GW Law Immigration Clinic Director Professor Alberto Benítez & Co-Director Paulina Vera

Please join me and Professor Vera in congratulating Immigration Clinic client, T-Y-, from China, and his student-attorneys, Gisela Camba, Esder Chong, Jordan Nelson, Tessa Pulaski, and Julia Yang. The client’s asylum application was filed on April 6, 2018, his interview at the Asylum Office was on November 8, 2021, and he was granted asylum on May 17, 2022. We received the decision today. The above-captioned is what T-Y- said upon learning about his asylum grant.

T-Y- is a Muslim Uyghur, an ethnic and religious minority in China. Due to his decades-long work as an Uyghur activist, he was persecuted by the Chinese government. T-Y- was falsely imprisoned, sentenced to a ‘re-education camp’, physically and psychologically tortured, and had his movements restricted and monitored. Despite everything he has endured, T-Y- continues his Uyghur advocacy work from within the United States and has even consulted with U.S. politicians and government agencies about the treatment of Uyghurs in China.


Alberto Manuel Benitez

Professor of Clinical Law

Director, Immigration Clinic

The George Washington University Law School

650 20th Street, NW

Washington, DC 20052


Congratulations! Another job REALLY well done by Professors Benitez and Vera and their band of NDPA recruits at GW Law.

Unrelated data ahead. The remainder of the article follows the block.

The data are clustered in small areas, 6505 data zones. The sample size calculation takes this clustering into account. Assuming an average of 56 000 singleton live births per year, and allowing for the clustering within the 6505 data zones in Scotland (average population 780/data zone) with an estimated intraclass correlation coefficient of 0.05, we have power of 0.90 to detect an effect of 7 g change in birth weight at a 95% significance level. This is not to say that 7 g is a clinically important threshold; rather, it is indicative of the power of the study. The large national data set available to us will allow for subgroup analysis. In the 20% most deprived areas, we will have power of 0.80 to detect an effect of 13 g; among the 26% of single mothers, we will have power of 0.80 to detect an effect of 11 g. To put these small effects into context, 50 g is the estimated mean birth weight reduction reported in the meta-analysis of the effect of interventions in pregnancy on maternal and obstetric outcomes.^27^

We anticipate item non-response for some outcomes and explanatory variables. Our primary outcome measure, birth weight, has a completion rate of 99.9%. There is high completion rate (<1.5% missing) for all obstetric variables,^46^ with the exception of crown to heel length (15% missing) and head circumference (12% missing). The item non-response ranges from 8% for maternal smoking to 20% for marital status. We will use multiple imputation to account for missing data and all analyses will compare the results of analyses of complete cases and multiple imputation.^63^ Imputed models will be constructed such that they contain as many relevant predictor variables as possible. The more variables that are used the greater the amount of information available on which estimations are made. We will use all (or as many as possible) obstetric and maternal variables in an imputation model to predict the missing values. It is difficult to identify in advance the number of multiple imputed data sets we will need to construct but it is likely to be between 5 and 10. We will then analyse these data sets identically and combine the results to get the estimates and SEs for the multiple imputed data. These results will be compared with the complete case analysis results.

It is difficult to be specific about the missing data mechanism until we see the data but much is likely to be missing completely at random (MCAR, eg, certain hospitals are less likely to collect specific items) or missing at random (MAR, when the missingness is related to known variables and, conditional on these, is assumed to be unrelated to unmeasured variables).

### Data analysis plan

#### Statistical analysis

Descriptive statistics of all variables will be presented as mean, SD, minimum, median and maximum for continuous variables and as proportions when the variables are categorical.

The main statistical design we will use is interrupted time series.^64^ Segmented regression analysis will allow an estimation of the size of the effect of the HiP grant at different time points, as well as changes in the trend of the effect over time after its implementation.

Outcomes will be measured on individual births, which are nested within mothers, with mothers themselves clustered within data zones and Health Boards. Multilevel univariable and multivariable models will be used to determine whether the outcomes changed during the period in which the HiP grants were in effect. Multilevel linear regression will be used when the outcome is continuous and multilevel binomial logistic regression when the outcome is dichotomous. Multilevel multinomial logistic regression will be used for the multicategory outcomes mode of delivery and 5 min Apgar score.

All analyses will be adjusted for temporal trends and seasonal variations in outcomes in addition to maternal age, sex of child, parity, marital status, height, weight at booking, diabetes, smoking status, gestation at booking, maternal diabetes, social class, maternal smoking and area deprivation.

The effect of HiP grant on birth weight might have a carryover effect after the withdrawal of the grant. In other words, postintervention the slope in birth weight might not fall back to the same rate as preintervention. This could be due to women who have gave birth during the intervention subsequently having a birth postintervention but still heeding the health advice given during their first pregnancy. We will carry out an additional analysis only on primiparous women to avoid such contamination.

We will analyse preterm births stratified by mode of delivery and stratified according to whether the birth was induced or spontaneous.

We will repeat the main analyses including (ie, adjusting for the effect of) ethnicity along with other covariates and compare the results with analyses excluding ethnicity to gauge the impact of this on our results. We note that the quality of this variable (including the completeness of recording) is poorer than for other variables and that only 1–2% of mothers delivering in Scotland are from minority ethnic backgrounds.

As Jason “The Asylumist” Dzubow says, lots of winnable cases out there if folks can get well-qualified representation and actually reach a merits determination before the Asylum Office or EOIR — no mean feat in such a backlogged system!

That raises the point of why wouldn’t a clearly well-prepared and grantable Uyghur case like this one be moved to the “front of the line” for expedited processing instead of sitting around for more than four years?

For years, both USCIS and EOIR have been “expediting” the wrong cases (known as “Aimless Docket Reshuffling”) in an ill-advised and failed attempt to use the legal asylum system as a “deterrent” by maximizing and prioritizing “anticipated denials.” Instead, they should be putting protection and excellence in preparation and advocacy first. It would actually free up more representation resources if advocates weren’t forced to “babysit” “ready for prime time” cases for years! 

During that time, records must be constantly updated, memories fade, and witnesses can become unavailable. Attorneys on both sides move on. Judges retire. There are all sorts of “below the radar screen” costs to creating and maintaining a huge backlog. Unfortunately, it promotes the “refugee roulette” image of what is supposed to be a fair, expert, timely system (but isn’t).

In addition, many of the “haste makes waste” attempts to cut corners by prejudging and denying certain cases, or creating “defective in absentias” end up being reopened or remanded because of sloppy, substandard work.  

What is the Government’s “vision” of how this system can be made to work in a fair and timely manner for all concerned?

🇺🇸Due Process Forever!